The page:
Wednesday, February 1, 2023

Welcome: Michael Ariens!

Our Guest Blogger this month is Michael Ariens, Aloysius A. Leopold Professor of Law, St. Mary’s University School of Law, on his recently published book, The Lawyer's Conscience: A History of American Lawyer Ethics (University Press of Kansas):

In 1776, Thomas Paine declared the end of royal rule in the United States. Instead, “law is king,” for the people rule themselves. Paine’s declaration is the dominant American understanding of how political power is exercised. In making law king, American lawyers became integral to the exercise of political power, so integral to law that legal ethics philosopher David Luban concluded, “lawyers are the law.”

American lawyers have defended the exercise of this power from the Revolution to the present by arguing their work is channeled by the profession’s standards of ethical behavior. Those standards demand that lawyers serve the public interest and the interests of their paying clients before themselves. The duties owed both to the public and to clients meant lawyers were in the marketplace selling their services, but not of the marketplace.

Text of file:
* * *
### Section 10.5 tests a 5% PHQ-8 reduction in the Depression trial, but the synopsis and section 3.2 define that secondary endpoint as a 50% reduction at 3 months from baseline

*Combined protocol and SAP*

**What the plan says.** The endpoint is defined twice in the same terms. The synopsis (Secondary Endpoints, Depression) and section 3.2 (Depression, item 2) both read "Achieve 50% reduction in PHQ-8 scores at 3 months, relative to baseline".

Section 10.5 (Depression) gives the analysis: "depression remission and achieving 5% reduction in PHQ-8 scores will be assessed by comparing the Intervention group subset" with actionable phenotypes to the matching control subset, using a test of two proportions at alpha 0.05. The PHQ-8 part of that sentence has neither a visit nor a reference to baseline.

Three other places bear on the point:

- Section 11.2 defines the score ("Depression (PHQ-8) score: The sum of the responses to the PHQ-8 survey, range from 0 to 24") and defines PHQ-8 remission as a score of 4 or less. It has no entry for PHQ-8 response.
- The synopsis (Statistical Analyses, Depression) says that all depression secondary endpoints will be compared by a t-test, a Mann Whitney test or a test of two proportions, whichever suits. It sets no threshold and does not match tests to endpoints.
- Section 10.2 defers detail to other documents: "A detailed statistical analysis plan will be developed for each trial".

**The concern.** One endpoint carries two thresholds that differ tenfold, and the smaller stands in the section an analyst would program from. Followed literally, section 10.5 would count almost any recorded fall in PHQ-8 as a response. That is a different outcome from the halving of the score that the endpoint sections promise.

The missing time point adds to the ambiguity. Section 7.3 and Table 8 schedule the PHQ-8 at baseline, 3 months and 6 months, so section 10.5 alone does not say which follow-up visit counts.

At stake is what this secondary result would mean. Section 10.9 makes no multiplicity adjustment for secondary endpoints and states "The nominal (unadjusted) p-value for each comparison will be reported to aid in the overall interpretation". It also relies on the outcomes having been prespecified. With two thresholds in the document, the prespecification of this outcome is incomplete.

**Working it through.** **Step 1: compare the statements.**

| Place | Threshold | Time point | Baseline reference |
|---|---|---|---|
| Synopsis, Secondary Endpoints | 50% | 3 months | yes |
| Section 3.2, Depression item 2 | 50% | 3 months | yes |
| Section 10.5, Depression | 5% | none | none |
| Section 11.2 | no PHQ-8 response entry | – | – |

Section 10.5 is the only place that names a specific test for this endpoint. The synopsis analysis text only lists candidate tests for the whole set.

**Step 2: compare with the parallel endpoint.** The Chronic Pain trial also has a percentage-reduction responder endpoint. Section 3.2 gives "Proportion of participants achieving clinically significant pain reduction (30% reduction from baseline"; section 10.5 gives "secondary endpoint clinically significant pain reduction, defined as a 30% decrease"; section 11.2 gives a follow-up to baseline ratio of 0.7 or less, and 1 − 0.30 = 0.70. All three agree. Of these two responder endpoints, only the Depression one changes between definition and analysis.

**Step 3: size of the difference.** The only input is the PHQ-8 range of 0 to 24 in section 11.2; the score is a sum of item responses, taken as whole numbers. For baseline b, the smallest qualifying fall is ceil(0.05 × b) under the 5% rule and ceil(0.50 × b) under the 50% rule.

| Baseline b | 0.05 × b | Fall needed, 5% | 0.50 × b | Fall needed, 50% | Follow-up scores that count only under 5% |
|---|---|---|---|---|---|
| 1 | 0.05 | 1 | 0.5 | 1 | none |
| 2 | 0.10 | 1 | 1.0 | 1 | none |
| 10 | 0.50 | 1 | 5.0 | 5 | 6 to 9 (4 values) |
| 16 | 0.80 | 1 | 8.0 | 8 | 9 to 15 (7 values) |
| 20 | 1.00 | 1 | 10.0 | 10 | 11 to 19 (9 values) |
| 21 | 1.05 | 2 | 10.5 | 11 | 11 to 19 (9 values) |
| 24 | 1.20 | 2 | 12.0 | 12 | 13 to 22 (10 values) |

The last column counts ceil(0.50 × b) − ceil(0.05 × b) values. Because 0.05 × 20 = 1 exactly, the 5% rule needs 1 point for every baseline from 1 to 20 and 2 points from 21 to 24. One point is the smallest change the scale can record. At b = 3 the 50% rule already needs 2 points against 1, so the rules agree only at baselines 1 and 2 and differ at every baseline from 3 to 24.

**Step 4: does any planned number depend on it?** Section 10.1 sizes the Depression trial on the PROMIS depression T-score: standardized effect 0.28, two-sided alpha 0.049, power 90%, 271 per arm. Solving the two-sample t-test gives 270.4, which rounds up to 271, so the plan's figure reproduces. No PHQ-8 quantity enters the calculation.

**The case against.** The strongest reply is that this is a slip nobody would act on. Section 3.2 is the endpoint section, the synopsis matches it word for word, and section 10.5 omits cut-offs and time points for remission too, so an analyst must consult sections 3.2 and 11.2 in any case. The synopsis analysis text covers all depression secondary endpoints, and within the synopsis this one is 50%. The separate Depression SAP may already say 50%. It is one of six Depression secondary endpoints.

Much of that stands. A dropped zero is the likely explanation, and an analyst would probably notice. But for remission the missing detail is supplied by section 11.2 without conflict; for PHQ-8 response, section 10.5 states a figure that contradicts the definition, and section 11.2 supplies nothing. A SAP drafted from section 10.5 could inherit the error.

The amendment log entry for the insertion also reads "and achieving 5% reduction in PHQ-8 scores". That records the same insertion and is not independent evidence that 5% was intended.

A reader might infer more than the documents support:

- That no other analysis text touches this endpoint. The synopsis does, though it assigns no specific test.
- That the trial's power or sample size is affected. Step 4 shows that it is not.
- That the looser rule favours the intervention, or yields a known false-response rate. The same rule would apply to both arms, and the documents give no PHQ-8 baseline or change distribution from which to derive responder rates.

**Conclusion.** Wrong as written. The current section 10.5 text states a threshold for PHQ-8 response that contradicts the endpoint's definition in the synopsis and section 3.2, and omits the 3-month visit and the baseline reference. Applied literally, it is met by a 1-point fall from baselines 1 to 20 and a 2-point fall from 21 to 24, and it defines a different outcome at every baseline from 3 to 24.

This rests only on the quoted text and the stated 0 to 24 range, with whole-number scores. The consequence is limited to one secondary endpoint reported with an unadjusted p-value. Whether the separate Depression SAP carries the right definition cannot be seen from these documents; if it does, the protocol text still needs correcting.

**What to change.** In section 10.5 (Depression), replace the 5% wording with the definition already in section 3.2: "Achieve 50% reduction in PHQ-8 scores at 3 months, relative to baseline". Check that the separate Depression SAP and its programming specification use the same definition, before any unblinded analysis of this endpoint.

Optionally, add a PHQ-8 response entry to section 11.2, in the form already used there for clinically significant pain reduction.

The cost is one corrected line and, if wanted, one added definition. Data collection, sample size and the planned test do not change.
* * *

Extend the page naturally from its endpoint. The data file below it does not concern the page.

This is the story of power and the limits of ethical constraints to ensure such power is properly wielded. The Lawyer’s Conscience is the first book examining the history of American lawyer ethics, ranging from the mid-eighteenth century to the “professionalism” crisis facing lawyers today.
Here is an endorsement:
“Michael Ariens has written an exceptionally well-researched and thought-out book on the history of US legal ethics. The Lawyer’s Conscience is a brilliant exposition of the events and concerns that produced the ethical rules by which American lawyers live today. In its depth of research and in its critical judgment, it is unparalleled in the literature about legal ethics. Every lawyer should buy a copy and study it with great care.”—M. H. Hoeflich, John H. & John M. Kane Distinguished Professor of Law, University of Kansas School of Law

--Dan Ernst.  TOC after the jump.

Preface and Acknowledgments
1. Origins, 1760–1830
2. Honor and Conscience, 1830–1860
3. Clients, Zeal, and Conscience, 1868–1905
4. Legal Ethics, Legal Elites, and the Business of Law, 1905–1945
5. Prosperity, Professionalism, and Prejudice, 1945–1969
6. Beginning and Ending, 1970–1983
7. The Professionalism Crisis and Legal Ethics in a Time of Rapid Change, 1983–2015